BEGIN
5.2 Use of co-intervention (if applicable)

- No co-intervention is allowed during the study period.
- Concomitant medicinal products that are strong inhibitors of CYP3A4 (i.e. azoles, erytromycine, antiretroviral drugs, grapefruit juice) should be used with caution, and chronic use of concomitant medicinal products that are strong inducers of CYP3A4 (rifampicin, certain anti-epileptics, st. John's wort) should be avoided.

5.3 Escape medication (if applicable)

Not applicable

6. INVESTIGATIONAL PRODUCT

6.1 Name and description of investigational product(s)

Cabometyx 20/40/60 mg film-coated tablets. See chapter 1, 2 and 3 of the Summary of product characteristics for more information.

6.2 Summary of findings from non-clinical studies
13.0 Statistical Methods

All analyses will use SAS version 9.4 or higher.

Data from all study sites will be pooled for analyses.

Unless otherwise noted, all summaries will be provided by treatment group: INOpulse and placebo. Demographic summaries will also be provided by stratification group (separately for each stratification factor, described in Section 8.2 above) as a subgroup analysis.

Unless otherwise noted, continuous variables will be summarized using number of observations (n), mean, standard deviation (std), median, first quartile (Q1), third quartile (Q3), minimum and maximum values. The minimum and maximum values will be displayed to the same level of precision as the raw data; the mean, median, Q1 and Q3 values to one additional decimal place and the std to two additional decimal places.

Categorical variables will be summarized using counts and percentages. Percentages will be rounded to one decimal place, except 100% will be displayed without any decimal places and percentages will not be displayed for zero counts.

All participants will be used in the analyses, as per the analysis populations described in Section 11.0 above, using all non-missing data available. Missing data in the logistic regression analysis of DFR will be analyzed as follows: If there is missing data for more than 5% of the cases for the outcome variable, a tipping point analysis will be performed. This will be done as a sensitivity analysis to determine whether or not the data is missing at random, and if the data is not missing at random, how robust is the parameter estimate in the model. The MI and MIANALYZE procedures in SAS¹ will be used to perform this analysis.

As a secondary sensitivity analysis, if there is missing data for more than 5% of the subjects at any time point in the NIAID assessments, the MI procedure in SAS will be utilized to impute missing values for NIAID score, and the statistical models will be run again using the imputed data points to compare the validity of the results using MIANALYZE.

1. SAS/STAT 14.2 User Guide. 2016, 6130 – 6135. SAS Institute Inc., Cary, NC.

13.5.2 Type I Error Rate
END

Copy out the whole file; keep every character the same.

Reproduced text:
5.2 Use of co-intervention (if applicable)

- No co-intervention is allowed during the study period.
- Concomitant medicinal products that are strong inhibitors of CYP3A4 (i.e. azoles, erytromycine, antiretroviral drugs, grapefruit juice) should be used with caution, and chronic use of concomitant medicinal products that are strong inducers of CYP3A4 (rifampicin, certain anti-epileptics, st. John's wort) should be avoided.

5.3 Escape medication (if applicable)

Not applicable

6. INVESTIGATIONAL PRODUCT

6.1 Name and description of investigational product(s)

Cabometyx 20/40/60 mg film-coated tablets. See chapter 1, 2 and 3 of the Summary of product characteristics for more information.

6.2 Summary of findings from non-clinical studies
13.0 Statistical Methods

All analyses will use SAS version 9.4 or higher.

Data from all study sites will be pooled for analyses.

Unless otherwise noted, all summaries will be provided by treatment group: INOpulse and placebo. Demographic summaries will also be provided by stratification group (separately for each stratification factor, described in Section 8.2 above) as a subgroup analysis.

Unless otherwise noted, continuous variables will be summarized using number of observations (n), mean, standard deviation (std), median, first quartile (Q1), third quartile (Q3), minimum and maximum values. The minimum and maximum values will be displayed to the same level of precision as the raw data; the mean, median, Q1 and Q3 values to one additional decimal place and the std to two additional decimal places.

Categorical variables will be summarized using counts and percentages. Percentages will be rounded to one decimal place, except 100% will be displayed without any decimal places and percentages will not be displayed for zero counts.

All participants will be used in the analyses, as per the analysis populations described in Section 11.0 above, using all non-missing data available. Missing data in the logistic regression analysis of DFR will be analyzed as follows: If there is missing data for more than 5% of the cases for the outcome variable, a tipping point analysis will be performed. This will be done as a sensitivity analysis to determine whether or not the data is missing at random, and if the data is not missing at random, how robust is the parameter estimate in the model. The MI and MIANALYZE procedures in SAS¹ will be used to perform this analysis.

As a secondary sensitivity analysis, if there is missing data for more than 5% of the subjects at any time point in the NIAID assessments, the MI procedure in SAS will be utilized to impute missing values for NIAID score, and the statistical models will be run again using the imputed data points to compare the validity of the results using MIANALYZE.

1. SAS/STAT 14.2 User Guide. 2016, 6130 – 6135. SAS Institute Inc., Cary, NC.

13.5.2 Type I Error Rate